Top tube length: 54.5 – 54.9  54.5 – 54.9 55.7 – 56.1
Stem Length: 11.2 – 11.8 10.1 – 10.7 10.3 – 10.9
BB-Saddle Position: 73.4 – 75.4 72.6 – 74.6 70.9 – 72.9
Saddle-Handlebar:  53.2 – 53.8 54.0 – 54.6 55.7 – 56.3
Saddle Setback: 5.2 – 5.6 6.4 – 6.8 5.9 – 6.3

At this stage, I have to confess the above are something of a jumble of numbers to me. All I can really say is they feel “not far off” i.e. some of the key dimensions, like BB to Saddle top aren’t that far off my current frame. That’s where I hope the skill and experience of my frame builder, Justin Burls, will step in and save me from my own ignorance. A long conversation with Justin today has certainly eased my nervousness at translatiing the numbers accurately into a a design that matches my ideas.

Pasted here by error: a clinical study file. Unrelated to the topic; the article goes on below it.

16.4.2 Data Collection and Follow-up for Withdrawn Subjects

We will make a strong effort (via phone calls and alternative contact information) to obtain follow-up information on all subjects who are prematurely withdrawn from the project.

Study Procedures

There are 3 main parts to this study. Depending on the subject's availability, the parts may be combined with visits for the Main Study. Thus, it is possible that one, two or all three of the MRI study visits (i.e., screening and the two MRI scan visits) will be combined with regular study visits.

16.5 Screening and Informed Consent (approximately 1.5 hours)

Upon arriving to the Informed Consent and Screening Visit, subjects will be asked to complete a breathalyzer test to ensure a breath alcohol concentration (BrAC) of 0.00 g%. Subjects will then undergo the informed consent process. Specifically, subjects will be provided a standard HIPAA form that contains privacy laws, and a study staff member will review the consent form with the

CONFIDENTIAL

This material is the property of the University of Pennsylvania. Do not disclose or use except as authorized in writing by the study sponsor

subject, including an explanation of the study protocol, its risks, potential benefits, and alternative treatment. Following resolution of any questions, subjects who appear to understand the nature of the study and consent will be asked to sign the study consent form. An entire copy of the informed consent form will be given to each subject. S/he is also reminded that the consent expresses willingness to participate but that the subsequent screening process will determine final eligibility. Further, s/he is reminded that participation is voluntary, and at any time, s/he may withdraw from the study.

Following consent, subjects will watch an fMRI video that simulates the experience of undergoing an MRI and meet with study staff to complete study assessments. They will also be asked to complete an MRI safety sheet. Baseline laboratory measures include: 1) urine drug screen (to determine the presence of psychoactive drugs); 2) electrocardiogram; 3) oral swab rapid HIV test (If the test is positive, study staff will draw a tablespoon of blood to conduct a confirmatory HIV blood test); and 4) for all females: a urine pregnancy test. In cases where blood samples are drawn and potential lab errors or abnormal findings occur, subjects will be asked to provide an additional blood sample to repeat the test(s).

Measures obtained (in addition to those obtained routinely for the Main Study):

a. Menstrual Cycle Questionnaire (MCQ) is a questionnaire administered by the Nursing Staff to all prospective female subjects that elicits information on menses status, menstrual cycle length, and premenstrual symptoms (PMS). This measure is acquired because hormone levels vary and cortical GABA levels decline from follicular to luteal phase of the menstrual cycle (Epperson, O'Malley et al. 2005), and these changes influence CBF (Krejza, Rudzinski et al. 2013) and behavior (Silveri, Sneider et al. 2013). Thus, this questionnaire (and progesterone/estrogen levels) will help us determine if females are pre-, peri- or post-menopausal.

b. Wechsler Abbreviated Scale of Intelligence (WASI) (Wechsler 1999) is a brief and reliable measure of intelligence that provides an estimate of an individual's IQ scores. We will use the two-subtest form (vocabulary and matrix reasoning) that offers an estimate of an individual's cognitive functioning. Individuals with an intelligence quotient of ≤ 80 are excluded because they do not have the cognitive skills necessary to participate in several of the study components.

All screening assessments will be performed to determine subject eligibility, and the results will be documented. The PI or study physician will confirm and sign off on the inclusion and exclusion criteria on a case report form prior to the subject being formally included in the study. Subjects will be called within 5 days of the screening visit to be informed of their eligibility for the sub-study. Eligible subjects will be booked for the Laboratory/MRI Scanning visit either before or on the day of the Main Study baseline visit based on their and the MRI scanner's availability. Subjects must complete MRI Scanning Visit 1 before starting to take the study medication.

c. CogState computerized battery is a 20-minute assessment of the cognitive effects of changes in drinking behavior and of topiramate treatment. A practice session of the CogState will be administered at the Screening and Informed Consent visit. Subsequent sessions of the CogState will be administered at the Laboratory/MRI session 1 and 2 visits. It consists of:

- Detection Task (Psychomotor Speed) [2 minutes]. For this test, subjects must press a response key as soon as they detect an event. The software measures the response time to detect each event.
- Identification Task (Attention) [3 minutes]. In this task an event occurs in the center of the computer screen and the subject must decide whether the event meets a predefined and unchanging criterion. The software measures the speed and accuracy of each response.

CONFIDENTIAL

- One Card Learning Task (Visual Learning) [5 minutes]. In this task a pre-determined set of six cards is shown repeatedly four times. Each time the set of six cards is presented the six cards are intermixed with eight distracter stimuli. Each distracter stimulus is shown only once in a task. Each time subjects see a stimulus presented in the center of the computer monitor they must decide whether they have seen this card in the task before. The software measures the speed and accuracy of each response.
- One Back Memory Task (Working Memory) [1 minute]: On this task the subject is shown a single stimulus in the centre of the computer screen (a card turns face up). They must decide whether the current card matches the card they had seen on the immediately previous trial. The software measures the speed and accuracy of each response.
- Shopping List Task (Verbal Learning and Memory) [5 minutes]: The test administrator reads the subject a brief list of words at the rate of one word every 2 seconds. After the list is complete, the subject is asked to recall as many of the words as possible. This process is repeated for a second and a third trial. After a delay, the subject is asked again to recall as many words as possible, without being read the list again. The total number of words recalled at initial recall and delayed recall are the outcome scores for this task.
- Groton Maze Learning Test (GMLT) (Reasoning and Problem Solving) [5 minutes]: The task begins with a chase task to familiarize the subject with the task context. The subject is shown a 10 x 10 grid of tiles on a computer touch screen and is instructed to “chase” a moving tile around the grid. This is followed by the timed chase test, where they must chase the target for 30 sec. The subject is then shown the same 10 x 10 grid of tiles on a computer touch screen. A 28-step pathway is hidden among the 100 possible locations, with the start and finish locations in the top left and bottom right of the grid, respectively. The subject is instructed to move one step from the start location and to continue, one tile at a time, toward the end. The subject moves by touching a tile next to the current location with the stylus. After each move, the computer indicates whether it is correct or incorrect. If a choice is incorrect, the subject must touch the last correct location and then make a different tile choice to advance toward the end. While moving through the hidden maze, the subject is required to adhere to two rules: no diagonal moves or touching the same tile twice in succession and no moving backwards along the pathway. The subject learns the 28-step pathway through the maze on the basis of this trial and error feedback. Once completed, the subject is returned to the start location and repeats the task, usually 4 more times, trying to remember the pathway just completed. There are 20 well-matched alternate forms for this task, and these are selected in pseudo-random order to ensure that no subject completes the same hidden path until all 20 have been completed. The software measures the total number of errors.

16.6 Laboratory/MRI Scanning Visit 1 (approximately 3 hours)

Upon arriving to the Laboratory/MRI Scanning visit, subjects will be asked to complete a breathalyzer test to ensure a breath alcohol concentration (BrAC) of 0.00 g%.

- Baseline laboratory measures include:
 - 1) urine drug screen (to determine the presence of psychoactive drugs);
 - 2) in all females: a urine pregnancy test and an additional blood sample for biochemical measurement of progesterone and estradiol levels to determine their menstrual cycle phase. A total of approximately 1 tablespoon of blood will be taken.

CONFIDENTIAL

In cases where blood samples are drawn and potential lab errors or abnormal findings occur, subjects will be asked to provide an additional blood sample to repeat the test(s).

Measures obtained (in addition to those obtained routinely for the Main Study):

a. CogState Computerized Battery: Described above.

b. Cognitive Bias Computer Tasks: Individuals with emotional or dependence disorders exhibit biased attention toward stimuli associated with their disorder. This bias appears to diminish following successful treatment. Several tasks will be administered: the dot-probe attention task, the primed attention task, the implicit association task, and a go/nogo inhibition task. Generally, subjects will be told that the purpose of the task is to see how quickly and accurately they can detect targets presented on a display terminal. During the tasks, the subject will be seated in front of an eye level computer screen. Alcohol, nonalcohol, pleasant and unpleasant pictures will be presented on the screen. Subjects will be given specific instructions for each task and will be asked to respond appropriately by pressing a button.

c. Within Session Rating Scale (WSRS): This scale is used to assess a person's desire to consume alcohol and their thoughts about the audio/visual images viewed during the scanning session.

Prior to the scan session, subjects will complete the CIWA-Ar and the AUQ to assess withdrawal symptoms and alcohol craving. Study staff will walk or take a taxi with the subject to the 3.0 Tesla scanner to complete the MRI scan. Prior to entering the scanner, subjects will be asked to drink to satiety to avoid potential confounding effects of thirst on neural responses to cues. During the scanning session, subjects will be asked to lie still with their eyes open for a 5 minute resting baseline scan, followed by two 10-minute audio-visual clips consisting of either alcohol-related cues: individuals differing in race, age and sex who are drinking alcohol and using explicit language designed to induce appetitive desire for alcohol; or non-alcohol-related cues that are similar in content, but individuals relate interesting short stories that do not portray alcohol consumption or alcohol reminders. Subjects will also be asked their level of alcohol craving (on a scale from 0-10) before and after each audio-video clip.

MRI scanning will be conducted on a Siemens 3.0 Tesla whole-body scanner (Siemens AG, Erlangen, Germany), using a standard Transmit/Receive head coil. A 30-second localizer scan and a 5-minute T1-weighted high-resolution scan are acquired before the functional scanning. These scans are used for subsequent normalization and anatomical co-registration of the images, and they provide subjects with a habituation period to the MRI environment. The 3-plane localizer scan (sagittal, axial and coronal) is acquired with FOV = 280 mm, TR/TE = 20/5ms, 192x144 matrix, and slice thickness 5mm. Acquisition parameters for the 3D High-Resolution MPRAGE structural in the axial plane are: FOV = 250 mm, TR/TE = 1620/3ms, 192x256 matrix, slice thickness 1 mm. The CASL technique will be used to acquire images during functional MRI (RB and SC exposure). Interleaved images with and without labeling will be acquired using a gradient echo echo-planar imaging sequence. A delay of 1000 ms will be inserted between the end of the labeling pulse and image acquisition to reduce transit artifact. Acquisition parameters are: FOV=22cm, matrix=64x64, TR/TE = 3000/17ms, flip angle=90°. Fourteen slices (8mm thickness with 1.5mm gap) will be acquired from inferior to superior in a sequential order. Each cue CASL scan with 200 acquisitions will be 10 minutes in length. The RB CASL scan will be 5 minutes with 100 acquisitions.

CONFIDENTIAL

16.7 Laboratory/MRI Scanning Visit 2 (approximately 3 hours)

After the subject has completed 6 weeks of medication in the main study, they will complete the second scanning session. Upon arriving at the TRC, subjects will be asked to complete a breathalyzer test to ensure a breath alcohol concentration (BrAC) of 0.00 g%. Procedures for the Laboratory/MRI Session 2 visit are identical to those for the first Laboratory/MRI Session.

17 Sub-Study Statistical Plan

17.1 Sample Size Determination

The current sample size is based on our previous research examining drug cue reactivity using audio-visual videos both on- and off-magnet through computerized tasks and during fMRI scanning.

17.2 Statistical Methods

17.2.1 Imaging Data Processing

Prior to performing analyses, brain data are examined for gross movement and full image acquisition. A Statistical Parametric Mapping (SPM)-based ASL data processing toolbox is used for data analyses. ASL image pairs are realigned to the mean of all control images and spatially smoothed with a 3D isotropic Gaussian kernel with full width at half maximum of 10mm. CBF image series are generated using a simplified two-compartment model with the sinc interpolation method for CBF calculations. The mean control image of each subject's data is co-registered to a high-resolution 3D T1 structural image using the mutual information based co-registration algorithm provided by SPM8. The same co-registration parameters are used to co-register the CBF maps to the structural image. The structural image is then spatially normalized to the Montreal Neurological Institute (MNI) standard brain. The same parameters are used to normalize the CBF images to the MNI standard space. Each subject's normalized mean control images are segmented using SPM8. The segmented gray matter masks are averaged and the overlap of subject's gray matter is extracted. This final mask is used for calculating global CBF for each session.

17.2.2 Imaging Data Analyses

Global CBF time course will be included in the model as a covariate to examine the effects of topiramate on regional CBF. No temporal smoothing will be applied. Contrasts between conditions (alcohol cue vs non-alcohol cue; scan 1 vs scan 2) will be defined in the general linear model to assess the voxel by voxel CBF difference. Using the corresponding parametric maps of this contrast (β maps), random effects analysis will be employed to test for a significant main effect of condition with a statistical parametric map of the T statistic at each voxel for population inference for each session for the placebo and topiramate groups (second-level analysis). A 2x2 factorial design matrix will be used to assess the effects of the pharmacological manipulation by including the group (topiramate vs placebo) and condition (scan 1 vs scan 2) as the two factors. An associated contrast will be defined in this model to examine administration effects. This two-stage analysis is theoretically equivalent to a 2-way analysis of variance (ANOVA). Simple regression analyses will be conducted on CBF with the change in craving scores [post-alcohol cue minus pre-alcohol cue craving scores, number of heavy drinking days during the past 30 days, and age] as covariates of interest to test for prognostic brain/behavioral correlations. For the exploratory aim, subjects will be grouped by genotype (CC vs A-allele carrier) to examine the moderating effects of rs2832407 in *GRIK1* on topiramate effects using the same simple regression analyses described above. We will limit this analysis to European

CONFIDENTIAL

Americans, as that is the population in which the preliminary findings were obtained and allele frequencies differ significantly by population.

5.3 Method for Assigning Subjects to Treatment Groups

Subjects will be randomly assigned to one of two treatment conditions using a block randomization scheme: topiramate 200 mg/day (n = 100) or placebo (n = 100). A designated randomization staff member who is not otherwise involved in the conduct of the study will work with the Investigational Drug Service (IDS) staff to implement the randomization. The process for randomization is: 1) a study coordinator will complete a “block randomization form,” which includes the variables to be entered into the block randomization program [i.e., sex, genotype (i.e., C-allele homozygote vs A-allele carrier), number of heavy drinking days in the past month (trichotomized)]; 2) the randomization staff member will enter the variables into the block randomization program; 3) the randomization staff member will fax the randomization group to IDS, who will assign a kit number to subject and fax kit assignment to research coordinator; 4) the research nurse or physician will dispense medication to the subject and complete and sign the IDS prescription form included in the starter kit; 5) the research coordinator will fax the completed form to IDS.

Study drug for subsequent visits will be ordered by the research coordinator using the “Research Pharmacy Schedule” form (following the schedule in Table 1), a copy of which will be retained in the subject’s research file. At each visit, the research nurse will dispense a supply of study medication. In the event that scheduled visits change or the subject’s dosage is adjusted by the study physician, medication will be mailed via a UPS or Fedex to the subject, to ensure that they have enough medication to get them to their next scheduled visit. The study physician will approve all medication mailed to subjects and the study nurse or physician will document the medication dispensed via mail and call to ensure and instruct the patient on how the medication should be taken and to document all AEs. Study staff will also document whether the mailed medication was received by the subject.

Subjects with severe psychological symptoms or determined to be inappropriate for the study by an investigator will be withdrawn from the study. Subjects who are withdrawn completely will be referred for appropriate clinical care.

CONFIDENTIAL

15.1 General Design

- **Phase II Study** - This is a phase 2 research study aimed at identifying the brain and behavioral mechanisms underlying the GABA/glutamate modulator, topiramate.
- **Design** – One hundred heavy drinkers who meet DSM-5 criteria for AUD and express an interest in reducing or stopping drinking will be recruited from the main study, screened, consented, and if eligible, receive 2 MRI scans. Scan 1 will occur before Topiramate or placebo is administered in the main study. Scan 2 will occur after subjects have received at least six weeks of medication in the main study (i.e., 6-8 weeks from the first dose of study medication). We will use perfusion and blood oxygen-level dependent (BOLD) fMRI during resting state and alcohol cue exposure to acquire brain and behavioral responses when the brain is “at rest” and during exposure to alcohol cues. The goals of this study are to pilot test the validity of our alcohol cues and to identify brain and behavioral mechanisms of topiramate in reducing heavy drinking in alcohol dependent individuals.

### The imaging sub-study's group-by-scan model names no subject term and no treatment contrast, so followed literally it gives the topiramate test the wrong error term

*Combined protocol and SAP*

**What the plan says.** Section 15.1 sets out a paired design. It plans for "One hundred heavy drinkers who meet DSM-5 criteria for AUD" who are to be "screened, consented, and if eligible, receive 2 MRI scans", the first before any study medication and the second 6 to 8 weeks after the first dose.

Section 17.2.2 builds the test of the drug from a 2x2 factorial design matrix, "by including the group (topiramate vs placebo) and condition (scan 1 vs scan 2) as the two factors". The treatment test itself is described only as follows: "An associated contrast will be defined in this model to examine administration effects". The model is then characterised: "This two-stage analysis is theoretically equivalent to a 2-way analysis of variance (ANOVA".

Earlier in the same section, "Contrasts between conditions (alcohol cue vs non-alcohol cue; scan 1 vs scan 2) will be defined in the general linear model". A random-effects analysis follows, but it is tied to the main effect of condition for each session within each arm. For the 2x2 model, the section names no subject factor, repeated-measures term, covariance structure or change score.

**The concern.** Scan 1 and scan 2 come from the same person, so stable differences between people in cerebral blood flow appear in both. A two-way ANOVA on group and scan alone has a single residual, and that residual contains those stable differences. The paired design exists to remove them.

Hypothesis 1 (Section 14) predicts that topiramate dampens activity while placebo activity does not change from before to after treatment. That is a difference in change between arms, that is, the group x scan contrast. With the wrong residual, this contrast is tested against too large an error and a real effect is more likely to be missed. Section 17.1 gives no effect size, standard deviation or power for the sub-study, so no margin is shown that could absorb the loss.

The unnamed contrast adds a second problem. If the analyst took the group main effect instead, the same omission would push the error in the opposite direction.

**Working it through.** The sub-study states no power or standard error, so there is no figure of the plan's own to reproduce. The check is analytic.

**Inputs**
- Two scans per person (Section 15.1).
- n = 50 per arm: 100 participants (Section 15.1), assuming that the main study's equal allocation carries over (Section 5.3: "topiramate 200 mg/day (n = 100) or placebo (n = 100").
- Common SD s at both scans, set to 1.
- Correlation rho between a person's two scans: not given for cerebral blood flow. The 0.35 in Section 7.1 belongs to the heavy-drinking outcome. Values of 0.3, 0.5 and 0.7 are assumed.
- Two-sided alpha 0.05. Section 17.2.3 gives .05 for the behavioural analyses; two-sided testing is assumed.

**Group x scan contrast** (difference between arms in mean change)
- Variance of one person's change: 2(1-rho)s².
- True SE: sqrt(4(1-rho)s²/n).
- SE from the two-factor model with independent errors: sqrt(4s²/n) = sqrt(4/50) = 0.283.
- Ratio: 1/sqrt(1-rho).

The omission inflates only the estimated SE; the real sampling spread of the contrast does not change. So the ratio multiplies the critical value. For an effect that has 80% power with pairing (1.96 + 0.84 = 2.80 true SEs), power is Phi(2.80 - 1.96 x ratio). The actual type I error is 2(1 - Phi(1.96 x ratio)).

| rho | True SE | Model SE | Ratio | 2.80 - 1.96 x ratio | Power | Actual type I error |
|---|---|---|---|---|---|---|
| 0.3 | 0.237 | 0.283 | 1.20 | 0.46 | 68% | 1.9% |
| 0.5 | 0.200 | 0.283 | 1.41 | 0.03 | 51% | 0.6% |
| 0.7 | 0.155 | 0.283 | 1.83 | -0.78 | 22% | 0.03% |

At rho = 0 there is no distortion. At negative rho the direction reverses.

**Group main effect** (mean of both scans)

You see that is the point of this whole excercise – a beautiful, hand crafted bike frame that is totally customised to my dimensions and aspirations. And not just any bike frame, a Ti frame built and welded in Russia by former submarine engineers. I almost feel like it should come etched with some bold iconic soviet symbols to celebrate it’s birthplace – a hammer and sickle maybe?
As I type this my email box has just pinged at me, and I see that Justin has already come back with his first draft design. The PDF has hardly loaded before I’ve already mentally translated the CAD outline into metal form, mounted up and am imagining racing down the kilometers
Patience will have to rule for now though, before we can take that inaugural ride together there’s a lot to be done, and first up I need to print out the design and go compare it to Merry. Time to be a measurer again.